In contrast to peer-to-peer games, when a user is contemplating playing a game via a centralized datacenter, the user is able to look at a predicted latency value, which can be easily determined by measuring the amount of time it takes for data to be returned from the centralized datacenter. The user can decide whether to play the game based on the predicted latency. Analogously, to accurately predict the gaming experience in a peer-to-peer game, each player would need to know the latency of each other player that is going to be involved in the game. However, in a peer-to-peer game, the number of users concurrently looking to join a game with other players (matchmaking) can be quite large, often on the order of hundreds of players. Consequently, taking this many latency measurements can substantially increase network traffic, to a point where the network traffic adversely and unrealistically affects the latency measurement, especially on lower bandwidth connections. As a result, there has heretofore been no adequate way in which to measure latency in peer-to-peer computing environments.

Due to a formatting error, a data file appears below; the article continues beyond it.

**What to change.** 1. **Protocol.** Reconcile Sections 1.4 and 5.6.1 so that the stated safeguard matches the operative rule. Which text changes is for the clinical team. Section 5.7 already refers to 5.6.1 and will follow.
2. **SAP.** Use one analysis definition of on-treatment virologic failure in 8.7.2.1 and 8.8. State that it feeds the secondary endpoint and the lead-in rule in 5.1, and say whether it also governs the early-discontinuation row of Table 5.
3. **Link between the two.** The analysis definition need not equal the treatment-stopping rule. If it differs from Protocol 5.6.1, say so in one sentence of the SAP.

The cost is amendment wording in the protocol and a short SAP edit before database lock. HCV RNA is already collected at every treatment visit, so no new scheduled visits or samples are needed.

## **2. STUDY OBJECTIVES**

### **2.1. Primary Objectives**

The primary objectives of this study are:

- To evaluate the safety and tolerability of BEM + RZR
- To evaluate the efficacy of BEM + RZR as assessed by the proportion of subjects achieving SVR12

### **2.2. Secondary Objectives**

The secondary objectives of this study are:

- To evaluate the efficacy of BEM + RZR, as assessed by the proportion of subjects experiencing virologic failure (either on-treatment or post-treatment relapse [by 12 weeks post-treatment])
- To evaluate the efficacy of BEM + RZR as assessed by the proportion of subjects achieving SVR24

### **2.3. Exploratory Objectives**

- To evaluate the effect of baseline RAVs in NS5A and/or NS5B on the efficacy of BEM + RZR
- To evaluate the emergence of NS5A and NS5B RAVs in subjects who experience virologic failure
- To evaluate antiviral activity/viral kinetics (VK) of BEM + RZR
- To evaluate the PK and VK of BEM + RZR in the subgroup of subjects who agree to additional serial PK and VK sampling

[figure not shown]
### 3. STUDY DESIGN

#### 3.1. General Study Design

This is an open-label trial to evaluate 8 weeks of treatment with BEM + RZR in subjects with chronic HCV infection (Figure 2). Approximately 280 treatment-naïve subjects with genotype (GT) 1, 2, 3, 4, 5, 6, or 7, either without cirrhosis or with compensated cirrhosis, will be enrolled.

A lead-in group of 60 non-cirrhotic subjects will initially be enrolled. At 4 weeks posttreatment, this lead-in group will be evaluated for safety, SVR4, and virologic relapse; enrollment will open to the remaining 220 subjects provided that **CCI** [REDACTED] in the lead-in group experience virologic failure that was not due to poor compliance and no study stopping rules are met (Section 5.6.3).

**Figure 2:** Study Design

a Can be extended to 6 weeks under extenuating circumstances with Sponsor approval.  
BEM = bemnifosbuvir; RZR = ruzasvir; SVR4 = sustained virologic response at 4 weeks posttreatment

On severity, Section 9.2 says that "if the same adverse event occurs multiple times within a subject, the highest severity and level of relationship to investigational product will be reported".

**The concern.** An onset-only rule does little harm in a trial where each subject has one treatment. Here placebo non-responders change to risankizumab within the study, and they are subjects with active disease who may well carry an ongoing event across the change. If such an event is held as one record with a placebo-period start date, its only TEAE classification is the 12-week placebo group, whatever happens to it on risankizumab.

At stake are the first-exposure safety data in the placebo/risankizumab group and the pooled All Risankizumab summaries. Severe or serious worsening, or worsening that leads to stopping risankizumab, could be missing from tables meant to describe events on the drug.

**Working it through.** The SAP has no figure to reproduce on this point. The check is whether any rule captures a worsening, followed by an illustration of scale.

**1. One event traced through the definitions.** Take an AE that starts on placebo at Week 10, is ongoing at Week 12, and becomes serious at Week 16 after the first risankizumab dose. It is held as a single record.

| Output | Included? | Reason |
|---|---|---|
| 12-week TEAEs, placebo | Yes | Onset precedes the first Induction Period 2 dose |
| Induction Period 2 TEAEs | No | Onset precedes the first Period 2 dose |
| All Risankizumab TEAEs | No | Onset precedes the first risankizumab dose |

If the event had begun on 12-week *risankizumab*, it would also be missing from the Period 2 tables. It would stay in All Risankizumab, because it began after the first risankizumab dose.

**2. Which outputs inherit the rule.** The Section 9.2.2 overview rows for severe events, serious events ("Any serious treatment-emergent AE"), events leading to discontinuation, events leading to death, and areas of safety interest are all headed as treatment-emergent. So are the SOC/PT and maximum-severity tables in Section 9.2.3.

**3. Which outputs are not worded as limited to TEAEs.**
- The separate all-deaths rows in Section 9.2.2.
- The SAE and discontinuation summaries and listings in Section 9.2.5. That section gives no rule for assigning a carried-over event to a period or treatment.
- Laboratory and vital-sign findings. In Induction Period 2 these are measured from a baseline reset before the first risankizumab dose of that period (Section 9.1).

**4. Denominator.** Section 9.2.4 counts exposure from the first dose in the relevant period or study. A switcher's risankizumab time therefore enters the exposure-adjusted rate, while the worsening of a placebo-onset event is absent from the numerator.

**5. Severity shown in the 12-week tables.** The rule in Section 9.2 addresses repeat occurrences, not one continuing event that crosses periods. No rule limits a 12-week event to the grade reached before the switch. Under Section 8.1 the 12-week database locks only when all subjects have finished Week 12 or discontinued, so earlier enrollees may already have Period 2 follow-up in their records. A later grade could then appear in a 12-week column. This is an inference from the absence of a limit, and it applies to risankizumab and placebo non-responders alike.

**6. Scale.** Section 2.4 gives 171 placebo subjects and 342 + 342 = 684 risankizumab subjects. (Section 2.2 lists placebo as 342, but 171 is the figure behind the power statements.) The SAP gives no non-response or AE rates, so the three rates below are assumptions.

Briefly, the present invention provides a method and system for determining network latency between clients in a computer network having at least two clients connected thereto in a manner that reduces network traffic at any given time. To determine the latency between a first and a second client, the first client places first time information such as a timestamp into a (ping) data packet and sends the packet to the second client. The second client receives the packet at the second client, places second time information into the packet, and sends the (modified) packet as a response packet to the first client. The first client receives the response packet and determines a first network latency based on current time information at the first client and the first time information that was returned in the packet. The first client then sends the packet back to the second client as a response to the response packet. The second client receives the response-response packet, and determines a second network latency based on the current time information at the second client and the second time information in the packet. The first client may also send the first network latency in the response-response packet to the second client, whereby the second client may further use the first latency in determining the second latency.